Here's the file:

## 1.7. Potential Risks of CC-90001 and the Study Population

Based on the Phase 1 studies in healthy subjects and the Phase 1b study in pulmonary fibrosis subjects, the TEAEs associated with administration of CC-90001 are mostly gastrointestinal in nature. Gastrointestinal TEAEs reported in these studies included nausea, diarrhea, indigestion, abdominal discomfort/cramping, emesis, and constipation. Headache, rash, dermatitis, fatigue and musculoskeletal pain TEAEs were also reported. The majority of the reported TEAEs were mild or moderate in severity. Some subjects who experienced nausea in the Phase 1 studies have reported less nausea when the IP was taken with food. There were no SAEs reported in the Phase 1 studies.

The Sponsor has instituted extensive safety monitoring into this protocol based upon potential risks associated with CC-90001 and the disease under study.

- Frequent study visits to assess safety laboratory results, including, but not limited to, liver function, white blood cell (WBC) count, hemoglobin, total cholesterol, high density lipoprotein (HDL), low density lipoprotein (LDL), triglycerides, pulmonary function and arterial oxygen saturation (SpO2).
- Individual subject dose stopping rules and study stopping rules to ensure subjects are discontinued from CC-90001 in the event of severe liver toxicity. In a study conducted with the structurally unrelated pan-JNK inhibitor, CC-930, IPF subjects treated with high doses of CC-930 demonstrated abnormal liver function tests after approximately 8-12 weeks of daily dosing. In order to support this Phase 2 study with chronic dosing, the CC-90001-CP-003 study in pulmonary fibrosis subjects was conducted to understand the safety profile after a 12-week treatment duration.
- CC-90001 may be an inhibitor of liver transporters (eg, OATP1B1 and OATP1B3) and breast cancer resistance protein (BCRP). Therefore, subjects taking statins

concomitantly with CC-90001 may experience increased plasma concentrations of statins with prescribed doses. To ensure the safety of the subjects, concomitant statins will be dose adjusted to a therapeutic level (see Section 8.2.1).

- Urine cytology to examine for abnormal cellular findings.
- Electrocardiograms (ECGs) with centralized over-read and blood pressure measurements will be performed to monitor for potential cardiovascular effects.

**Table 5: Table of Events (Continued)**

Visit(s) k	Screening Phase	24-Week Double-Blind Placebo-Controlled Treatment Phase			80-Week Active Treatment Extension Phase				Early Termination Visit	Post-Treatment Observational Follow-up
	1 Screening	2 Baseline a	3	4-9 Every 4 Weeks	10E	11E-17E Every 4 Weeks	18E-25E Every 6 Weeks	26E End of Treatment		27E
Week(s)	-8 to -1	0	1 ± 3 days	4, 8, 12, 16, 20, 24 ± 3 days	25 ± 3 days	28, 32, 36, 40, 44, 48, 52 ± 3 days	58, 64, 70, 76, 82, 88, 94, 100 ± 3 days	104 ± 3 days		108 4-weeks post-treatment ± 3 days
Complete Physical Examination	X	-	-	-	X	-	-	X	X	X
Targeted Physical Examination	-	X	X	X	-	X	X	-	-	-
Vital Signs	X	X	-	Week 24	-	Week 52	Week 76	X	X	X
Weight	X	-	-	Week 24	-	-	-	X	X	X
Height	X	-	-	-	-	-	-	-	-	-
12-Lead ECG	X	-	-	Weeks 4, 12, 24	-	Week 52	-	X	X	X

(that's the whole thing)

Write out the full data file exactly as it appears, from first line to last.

## 1.7. Potential Risks of CC-90001 and the Study Population

Based on the Phase 1 studies in healthy subjects and the Phase 1b study in pulmonary fibrosis subjects, the TEAEs associated with administration of CC-90001 are mostly gastrointestinal in nature. Gastrointestinal TEAEs reported in these studies included nausea, diarrhea, indigestion, abdominal discomfort/cramping, emesis, and constipation. Headache, rash, dermatitis, fatigue and musculoskeletal pain TEAEs were also reported. The majority of the reported TEAEs were mild or moderate in severity. Some subjects who experienced nausea in the Phase 1 studies have reported less nausea when the IP was taken with food. There were no SAEs reported in the Phase 1 studies.

The Sponsor has instituted extensive safety monitoring into this protocol based upon potential risks associated with CC-90001 and the disease under study.

- Frequent study visits to assess safety laboratory results, including, but not limited to, liver function, white blood cell (WBC) count, hemoglobin, total cholesterol, high density lipoprotein (HDL), low density lipoprotein (LDL), triglycerides, pulmonary function and arterial oxygen saturation (SpO2).
- Individual subject dose stopping rules and study stopping rules to ensure subjects are discontinued from CC-90001 in the event of severe liver toxicity. In a study conducted with the structurally unrelated pan-JNK inhibitor, CC-930, IPF subjects treated with high doses of CC-930 demonstrated abnormal liver function tests after approximately 8-12 weeks of daily dosing. In order to support this Phase 2 study with chronic dosing, the CC-90001-CP-003 study in pulmonary fibrosis subjects was conducted to understand the safety profile after a 12-week treatment duration.
- CC-90001 may be an inhibitor of liver transporters (eg, OATP1B1 and OATP1B3) and breast cancer resistance protein (BCRP). Therefore, subjects taking statins

concomitantly with CC-90001 may experience increased plasma concentrations of statins with prescribed doses. To ensure the safety of the subjects, concomitant statins will be dose adjusted to a therapeutic level (see Section 8.2.1).

- Urine cytology to examine for abnormal cellular findings.
- Electrocardiograms (ECGs) with centralized over-read and blood pressure measurements will be performed to monitor for potential cardiovascular effects.

**Table 5: Table of Events (Continued)**

Visit(s) k	Screening Phase	24-Week Double-Blind Placebo-Controlled Treatment Phase			80-Week Active Treatment Extension Phase				Early Termination Visit	Post-Treatment Observational Follow-up
	1 Screening	2 Baseline a	3	4-9 Every 4 Weeks	10E	11E-17E Every 4 Weeks	18E-25E Every 6 Weeks	26E End of Treatment		27E
Week(s)	-8 to -1	0	1 ± 3 days	4, 8, 12, 16, 20, 24 ± 3 days	25 ± 3 days	28, 32, 36, 40, 44, 48, 52 ± 3 days	58, 64, 70, 76, 82, 88, 94, 100 ± 3 days	104 ± 3 days		108 4-weeks post-treatment ± 3 days
Complete Physical Examination	X	-	-	-	X	-	-	X	X	X
Targeted Physical Examination	-	X	X	X	-	X	X	-	-	-
Vital Signs	X	X	-	Week 24	-	Week 52	Week 76	X	X	X
Weight	X	-	-	Week 24	-	-	-	X	X	X
Height	X	-	-	-	-	-	-	-	-	-
12-Lead ECG	X	-	-	Weeks 4, 12, 24	-	Week 52	-	X	X	X